Nick Yulman: We’ll wrap up this episode where we started, singing with voice teacher Daisy Press, whose specialty is helping people sound like themselves.

Daisy Press: Vocal technique for me and what I teach is based on sensation as opposed to listening. Because you’re gonna be in a million different acoustic environments. Like it’s different in here than it would be in a cathedral than it would be on a subway. And so how do we know when we’re singing well? It’s not going to be how it sounds to us. It’s gonna be how it feels to us.

NY: We got a peek at how Daisy does this. She did a quick voice lesson with our colleague Maura Lynch who, when she’s not working here at Kickstarter, sings in the indie rock band Blush. They were kind enough to let us listen in.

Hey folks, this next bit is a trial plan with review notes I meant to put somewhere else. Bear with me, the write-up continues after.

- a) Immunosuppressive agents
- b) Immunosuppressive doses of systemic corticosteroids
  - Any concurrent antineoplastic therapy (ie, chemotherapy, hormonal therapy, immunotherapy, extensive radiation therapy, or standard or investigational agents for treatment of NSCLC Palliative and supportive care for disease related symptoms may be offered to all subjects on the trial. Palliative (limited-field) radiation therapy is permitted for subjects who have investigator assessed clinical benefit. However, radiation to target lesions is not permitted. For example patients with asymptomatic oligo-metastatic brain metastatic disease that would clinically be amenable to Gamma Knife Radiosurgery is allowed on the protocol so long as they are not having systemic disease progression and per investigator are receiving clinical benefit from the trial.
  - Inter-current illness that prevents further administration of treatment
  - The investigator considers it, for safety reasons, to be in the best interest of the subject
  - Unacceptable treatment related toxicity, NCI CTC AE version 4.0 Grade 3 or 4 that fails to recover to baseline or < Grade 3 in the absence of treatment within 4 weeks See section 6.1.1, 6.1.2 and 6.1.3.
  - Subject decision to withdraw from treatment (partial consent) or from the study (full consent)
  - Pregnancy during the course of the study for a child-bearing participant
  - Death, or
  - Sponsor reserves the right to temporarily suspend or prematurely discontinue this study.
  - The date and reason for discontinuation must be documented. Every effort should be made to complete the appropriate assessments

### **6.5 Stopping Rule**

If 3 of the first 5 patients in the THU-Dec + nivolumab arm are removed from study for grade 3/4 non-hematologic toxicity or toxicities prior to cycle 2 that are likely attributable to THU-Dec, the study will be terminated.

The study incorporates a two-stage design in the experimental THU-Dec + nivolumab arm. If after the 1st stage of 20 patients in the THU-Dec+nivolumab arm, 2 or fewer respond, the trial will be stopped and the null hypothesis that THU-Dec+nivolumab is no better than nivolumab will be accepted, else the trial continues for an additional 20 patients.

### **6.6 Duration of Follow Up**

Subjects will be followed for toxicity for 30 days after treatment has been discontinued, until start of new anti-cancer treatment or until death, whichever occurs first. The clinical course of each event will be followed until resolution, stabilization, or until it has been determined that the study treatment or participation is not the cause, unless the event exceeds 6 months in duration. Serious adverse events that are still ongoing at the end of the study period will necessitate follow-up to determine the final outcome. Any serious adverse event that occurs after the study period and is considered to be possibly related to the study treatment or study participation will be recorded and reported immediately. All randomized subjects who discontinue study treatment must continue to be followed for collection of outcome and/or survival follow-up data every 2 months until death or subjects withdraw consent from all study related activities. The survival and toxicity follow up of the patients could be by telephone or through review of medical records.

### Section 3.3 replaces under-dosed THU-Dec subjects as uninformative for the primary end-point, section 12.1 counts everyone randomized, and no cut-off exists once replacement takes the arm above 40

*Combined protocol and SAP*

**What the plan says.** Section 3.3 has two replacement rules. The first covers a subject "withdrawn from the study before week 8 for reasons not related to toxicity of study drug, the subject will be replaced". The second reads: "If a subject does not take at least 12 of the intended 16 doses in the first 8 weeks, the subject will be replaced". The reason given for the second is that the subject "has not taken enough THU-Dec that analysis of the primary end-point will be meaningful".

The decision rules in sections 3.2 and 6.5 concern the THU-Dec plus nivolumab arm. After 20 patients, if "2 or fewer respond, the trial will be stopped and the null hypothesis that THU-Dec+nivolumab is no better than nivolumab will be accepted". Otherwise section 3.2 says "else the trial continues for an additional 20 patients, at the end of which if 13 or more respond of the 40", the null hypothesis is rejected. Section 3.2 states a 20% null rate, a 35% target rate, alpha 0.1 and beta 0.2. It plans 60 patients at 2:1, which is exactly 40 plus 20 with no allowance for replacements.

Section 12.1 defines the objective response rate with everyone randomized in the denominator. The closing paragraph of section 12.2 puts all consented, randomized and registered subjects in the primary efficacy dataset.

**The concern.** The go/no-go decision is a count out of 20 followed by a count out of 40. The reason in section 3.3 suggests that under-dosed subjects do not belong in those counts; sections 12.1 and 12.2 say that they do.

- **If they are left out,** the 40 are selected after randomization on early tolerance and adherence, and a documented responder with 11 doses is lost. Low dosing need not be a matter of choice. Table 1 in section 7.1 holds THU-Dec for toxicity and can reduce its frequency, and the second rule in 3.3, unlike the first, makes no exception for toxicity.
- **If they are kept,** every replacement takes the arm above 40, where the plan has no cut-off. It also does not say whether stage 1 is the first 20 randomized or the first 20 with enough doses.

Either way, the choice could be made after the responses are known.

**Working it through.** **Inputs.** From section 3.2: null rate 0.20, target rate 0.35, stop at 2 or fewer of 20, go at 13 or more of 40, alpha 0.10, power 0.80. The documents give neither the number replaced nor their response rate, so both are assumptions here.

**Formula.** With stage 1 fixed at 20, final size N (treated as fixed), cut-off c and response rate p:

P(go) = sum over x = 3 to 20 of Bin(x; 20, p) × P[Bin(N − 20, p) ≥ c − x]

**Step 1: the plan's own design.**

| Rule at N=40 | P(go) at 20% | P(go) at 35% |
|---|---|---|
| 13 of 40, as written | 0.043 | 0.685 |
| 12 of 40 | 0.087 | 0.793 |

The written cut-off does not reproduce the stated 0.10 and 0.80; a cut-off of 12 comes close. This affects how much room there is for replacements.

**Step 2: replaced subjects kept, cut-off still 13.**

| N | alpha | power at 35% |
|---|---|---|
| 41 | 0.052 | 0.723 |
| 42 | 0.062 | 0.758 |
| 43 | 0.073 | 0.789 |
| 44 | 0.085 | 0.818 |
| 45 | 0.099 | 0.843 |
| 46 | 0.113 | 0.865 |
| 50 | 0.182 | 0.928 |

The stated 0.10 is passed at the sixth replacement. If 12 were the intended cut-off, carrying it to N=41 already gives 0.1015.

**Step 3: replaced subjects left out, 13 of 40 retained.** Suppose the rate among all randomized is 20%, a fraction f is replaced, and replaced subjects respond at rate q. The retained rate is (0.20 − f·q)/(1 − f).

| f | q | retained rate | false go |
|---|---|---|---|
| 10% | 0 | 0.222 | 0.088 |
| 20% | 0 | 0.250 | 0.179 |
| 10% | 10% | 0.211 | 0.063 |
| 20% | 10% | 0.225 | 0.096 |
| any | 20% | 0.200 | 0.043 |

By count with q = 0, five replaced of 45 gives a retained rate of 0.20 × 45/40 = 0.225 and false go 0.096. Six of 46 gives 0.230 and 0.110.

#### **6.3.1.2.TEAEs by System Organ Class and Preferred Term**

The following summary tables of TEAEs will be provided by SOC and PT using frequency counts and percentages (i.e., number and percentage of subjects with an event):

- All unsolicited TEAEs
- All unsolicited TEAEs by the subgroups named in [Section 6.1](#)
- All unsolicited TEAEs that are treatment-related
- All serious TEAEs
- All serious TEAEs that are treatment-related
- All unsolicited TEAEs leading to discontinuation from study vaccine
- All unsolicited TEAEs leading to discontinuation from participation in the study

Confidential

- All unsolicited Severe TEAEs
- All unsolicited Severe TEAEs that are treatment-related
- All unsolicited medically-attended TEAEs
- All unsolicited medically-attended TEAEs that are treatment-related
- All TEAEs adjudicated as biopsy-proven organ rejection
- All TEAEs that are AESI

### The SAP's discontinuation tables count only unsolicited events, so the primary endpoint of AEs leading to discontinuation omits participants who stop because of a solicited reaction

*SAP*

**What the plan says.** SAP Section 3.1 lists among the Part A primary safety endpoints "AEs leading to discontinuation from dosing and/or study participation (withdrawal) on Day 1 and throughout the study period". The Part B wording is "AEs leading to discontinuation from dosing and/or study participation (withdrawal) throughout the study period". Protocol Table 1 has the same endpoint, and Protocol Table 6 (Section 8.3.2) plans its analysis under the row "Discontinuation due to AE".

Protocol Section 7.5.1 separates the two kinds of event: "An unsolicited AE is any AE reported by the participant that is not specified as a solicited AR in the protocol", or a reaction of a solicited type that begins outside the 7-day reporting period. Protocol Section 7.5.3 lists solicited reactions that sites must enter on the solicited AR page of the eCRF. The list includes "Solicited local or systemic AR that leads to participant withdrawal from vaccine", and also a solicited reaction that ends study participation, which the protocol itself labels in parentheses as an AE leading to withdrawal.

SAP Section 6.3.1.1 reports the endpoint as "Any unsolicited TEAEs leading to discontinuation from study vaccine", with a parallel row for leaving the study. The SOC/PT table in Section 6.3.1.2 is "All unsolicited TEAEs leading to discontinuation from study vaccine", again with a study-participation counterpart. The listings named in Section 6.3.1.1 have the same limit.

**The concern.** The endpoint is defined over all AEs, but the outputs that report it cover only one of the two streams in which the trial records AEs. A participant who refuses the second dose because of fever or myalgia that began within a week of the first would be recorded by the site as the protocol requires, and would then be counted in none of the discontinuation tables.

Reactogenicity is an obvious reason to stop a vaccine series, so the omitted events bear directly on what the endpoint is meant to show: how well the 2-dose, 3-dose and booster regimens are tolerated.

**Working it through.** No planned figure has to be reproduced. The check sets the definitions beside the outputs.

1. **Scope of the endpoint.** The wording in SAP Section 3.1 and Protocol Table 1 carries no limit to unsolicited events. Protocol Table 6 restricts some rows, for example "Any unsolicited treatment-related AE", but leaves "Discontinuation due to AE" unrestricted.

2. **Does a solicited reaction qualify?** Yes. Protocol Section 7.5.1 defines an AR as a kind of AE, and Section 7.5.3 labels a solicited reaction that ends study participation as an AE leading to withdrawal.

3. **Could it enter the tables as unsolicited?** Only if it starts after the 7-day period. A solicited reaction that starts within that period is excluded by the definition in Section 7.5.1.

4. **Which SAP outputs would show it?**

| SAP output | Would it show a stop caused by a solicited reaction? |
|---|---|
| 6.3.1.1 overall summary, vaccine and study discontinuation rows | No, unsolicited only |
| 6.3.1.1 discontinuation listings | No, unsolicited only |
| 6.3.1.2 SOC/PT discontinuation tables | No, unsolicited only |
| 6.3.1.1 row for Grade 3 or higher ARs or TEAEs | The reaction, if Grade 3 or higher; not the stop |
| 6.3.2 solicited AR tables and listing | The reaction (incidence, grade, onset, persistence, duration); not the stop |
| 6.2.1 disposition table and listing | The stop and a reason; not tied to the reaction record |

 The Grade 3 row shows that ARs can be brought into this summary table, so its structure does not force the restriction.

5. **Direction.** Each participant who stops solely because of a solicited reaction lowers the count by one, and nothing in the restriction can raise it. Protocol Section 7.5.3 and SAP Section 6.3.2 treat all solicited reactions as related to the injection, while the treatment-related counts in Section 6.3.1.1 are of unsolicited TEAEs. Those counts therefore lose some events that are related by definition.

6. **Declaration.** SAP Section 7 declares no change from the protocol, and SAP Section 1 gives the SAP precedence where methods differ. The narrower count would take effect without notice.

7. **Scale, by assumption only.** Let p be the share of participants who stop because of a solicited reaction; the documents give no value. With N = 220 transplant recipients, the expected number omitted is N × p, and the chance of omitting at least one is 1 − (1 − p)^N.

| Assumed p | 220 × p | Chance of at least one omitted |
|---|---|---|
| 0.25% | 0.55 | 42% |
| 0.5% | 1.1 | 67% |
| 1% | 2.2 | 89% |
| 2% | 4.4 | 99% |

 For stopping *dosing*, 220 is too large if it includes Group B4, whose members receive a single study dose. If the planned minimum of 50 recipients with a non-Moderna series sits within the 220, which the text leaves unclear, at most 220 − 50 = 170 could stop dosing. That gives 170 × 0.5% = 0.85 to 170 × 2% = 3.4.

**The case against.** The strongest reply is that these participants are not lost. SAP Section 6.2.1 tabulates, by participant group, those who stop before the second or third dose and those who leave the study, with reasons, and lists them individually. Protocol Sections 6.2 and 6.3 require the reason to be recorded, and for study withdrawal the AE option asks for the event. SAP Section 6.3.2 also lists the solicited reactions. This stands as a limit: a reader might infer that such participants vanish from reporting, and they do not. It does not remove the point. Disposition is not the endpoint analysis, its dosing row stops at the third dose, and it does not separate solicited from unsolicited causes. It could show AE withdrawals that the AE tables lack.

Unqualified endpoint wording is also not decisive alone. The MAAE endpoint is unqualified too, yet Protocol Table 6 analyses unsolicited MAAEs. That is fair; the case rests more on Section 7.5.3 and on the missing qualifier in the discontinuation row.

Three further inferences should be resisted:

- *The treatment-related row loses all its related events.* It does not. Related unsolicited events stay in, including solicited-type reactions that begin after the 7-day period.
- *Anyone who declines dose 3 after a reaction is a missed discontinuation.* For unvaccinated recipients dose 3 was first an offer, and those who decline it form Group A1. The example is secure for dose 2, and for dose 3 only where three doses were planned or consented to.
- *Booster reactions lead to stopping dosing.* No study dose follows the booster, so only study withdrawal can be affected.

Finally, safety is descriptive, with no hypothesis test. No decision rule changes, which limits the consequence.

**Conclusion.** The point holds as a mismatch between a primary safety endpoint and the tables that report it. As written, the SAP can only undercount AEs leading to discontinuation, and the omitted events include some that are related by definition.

DP: Have you ever taken a voice lesson before?

Maura Lynch: Once when like in 10th grade because I was really shy. It was to help get me out of my shell.

DP: So what’s your relationship with your spoken voice and then your song voice?

ML: The feedback that I get a lot is that it’s very quiet. Even just speaking normally. But also when I’m singing it’s like we really gotta like crank the mic.

DP: So to speak louder it’s focusing the effort of our voice up into our faces. We use that space inside of us to create a sound that’s going to carry. So, was there anything you wanted to just work on?

ML: I have many karaoke songs.

DP: Oh yeah? [Laughing]

ML: I mean, I always sing that Lisa Loeb song.

DP: Oooooooh. The “You say?”

ML: Yeah, yeah.

DP: Do you want to sing it along with a karaoke track?[Laughing]

ML: So we’re going to sing this together?